Non-gender God-ness: Why God can’t be “he” to me

Climbing roses

God-ness in my mother’s flowers

It makes my shoulders rise and my teeth clench to I hear God-ness referred to as “he.” To me, there’s something misguided about that.

It’s not because I hate men or have suffered trauma at their hands; I haven’t. And I don’t have father issues; my father was what everyone would describe as a “good man.”

Describing God as “he” feels inadequate to me, off target. Dangerous even. It’s like referring to gravity as “he.” 

To me, making God a “he” personifies something that cannot, and should not, be personified. It turns the Source, the Manifesting Force, the Creative Essence of our natural world into the Old Man in the Sky, and that causes all kinds of problems. The minute we personify God-ness we give a non-human force completely inappropriate human intentions.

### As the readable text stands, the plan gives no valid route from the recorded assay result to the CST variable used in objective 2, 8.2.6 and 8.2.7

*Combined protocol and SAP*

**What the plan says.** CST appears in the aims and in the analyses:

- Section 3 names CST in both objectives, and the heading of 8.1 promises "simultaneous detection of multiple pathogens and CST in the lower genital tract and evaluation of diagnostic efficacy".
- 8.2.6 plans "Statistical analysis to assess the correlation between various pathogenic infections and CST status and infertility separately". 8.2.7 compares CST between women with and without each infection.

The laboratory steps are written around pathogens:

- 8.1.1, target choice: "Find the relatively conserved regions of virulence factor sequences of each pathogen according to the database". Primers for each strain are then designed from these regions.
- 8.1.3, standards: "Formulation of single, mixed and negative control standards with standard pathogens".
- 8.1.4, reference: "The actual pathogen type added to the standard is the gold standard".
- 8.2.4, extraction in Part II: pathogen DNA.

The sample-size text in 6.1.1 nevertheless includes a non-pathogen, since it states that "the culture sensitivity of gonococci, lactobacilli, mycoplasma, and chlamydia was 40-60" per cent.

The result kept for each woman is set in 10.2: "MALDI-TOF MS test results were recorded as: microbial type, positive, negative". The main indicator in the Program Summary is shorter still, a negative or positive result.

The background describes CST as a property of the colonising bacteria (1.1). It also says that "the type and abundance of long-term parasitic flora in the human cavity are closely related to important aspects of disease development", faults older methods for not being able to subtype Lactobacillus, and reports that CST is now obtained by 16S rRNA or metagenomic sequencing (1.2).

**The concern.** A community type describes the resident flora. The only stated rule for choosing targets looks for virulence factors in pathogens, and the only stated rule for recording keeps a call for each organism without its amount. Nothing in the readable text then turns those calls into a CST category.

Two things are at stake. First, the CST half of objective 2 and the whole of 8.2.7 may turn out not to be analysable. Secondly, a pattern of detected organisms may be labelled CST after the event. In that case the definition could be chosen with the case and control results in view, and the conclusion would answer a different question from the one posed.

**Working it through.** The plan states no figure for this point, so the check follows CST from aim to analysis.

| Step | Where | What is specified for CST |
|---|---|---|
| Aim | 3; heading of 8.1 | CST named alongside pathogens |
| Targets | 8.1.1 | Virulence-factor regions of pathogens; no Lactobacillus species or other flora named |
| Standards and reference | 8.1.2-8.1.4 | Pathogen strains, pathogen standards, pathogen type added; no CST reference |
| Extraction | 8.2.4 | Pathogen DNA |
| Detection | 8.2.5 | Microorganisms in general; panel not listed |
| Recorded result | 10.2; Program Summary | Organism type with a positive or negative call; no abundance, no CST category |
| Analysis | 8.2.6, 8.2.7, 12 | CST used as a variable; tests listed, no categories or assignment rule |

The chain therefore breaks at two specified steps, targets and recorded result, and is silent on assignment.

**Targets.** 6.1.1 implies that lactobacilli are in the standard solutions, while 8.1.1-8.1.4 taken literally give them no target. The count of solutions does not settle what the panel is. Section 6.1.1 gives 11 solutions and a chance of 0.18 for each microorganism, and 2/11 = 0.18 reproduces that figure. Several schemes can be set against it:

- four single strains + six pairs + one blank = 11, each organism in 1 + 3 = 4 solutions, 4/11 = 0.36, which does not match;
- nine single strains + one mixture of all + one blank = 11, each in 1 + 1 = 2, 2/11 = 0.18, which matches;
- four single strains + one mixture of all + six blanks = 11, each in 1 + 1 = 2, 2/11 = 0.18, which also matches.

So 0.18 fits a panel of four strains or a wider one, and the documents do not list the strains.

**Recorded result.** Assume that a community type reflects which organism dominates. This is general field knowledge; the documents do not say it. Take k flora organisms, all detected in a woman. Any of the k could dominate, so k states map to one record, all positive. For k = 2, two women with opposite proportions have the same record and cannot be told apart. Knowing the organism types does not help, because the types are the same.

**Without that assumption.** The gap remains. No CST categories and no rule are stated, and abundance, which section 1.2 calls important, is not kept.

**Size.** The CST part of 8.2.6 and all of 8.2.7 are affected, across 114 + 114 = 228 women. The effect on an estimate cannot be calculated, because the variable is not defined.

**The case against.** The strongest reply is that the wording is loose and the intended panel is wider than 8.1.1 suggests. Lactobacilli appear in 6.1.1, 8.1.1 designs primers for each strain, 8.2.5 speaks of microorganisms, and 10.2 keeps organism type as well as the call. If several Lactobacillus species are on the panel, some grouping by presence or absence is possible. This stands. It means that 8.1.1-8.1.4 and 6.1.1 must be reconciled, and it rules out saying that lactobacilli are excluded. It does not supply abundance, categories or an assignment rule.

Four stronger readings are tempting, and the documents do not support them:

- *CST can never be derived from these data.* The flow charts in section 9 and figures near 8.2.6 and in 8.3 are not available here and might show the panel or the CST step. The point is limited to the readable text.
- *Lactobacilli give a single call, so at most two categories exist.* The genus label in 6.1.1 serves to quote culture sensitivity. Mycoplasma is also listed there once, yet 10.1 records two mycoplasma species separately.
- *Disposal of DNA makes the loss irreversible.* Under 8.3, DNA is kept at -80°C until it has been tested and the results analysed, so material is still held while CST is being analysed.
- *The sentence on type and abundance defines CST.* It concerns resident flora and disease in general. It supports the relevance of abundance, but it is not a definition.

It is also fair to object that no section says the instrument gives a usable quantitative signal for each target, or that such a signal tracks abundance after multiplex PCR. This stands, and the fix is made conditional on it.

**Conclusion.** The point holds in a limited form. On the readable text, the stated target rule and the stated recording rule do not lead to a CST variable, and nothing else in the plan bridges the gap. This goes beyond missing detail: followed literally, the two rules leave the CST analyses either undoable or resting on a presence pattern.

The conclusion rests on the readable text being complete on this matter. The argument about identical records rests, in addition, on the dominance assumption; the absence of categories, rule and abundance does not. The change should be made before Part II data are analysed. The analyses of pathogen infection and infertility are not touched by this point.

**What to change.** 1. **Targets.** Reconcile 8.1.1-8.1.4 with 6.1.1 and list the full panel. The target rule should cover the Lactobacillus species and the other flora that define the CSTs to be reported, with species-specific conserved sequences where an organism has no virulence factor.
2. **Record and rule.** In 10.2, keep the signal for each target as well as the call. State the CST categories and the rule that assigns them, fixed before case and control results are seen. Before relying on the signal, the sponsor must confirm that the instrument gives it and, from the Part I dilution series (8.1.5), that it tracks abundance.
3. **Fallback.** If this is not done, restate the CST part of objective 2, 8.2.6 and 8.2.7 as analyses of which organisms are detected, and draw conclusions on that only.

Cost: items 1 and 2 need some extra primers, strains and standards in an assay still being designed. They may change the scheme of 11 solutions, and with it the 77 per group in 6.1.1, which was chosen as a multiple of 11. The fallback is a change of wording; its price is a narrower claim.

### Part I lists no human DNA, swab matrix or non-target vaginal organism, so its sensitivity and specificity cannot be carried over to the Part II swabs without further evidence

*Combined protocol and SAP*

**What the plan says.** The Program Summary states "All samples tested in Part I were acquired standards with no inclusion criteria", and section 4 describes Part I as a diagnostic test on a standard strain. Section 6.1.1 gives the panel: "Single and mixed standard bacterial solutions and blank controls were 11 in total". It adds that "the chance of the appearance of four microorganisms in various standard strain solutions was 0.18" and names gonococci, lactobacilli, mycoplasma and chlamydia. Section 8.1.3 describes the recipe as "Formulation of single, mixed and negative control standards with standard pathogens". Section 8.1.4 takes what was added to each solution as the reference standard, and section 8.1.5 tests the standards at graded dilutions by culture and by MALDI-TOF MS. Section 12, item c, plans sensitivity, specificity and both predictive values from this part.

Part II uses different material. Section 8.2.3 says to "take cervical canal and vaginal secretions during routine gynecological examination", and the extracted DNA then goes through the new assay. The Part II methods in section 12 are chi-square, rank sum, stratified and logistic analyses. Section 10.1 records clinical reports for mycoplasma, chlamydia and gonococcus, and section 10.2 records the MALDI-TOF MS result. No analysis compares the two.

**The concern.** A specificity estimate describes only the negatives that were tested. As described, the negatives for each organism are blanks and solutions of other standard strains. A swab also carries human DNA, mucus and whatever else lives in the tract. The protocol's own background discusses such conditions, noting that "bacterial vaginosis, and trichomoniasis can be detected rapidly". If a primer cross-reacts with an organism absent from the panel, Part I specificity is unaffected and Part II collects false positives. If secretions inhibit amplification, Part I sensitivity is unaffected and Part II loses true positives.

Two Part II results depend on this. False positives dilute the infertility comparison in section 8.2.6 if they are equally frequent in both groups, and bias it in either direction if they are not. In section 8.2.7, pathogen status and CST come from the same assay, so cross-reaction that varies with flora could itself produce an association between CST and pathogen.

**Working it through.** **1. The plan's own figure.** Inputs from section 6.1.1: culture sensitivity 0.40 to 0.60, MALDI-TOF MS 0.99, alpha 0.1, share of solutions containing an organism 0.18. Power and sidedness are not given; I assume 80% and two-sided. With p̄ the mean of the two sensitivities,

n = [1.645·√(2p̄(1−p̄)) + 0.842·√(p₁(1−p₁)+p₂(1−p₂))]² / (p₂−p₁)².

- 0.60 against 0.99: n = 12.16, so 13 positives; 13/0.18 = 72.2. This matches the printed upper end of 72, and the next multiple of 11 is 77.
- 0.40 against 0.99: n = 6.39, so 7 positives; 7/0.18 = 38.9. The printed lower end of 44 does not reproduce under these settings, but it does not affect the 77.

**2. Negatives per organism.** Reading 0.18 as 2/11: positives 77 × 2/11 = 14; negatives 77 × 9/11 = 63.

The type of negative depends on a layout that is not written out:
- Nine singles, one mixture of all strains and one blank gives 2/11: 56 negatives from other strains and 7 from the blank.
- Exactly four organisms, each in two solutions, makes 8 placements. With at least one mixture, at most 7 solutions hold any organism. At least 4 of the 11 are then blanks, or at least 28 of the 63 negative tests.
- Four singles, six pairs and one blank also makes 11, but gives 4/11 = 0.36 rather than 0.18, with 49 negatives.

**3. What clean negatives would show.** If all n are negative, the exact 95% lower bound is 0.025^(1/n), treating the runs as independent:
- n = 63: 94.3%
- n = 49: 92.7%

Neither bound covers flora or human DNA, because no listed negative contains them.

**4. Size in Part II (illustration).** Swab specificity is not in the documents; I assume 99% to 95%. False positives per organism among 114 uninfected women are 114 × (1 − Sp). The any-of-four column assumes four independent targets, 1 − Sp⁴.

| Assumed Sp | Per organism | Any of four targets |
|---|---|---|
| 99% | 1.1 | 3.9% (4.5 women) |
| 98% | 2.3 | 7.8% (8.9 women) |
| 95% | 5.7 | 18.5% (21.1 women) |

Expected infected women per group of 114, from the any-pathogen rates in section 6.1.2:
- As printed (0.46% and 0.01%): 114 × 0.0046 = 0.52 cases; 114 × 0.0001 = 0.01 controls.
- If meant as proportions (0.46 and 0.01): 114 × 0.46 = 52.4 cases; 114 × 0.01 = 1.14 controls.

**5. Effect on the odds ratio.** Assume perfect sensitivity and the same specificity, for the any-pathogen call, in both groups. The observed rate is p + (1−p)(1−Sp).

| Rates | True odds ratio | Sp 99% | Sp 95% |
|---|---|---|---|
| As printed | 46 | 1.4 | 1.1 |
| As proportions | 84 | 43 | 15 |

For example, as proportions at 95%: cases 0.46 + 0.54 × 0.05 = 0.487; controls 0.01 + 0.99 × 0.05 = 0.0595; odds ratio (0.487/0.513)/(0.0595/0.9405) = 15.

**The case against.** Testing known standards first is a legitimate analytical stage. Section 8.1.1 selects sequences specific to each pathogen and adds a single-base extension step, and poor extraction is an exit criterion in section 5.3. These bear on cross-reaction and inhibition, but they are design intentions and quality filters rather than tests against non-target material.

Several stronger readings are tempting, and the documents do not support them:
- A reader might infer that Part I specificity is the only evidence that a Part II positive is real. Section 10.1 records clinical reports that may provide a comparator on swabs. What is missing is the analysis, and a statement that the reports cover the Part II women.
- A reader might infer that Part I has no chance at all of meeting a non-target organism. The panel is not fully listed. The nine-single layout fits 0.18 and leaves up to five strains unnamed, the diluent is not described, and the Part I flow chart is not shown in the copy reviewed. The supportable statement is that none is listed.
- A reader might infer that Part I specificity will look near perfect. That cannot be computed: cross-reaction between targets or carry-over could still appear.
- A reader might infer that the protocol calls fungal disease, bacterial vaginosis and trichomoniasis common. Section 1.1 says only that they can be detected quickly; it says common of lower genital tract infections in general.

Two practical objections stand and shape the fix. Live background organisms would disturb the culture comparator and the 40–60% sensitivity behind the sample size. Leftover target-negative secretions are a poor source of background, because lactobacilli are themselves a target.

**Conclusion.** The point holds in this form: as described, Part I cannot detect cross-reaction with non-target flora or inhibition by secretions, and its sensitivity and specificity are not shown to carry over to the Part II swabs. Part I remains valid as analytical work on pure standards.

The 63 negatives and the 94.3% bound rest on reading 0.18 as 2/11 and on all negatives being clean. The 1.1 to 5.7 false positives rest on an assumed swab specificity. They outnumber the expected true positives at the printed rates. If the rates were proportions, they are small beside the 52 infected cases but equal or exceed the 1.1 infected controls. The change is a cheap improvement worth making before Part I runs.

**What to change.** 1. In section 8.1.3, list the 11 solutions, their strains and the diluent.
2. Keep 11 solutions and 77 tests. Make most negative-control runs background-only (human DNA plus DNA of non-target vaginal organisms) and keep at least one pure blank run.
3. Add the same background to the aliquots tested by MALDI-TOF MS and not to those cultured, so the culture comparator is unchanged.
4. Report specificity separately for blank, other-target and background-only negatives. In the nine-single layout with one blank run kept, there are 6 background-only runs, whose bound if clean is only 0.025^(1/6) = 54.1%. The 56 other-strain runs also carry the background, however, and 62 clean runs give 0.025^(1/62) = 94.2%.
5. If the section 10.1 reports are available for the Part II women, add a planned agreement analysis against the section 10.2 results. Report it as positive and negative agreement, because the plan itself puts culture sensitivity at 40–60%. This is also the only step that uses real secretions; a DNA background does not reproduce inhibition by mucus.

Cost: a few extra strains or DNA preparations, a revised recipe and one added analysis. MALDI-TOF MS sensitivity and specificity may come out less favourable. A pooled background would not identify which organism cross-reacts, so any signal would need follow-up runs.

The Old Man in the Sky can be blamed for things, thanked for things, asked for things. 

We would not consider blaming gravity for an airplane that falls out of the sky, and we would not assume that gravity had evil intent. We would not thank gravity for holding our TV on the stand while we binge watch The Crown, and we would not assume it had done so as a special reward for our goodness. We would not ask gravity to alter its natural state to accommodate our favourite sports team and keep that home run ball from sailing over the fence. 

Good things and bad things happen that involve gravity, but we don’t blame or thank gravity for those events. We simply accept. We don’t personify gravity, and so it goes about being gravity without everyone making judgments about it.

We can’t change gravity, but we have learned to work with it and to leverage it for our purposes. Accepting it and understanding it helps us to navigate through our world more effectively. We can choose to not believe in gravity, sure, but we’ll stick to the ground just the same.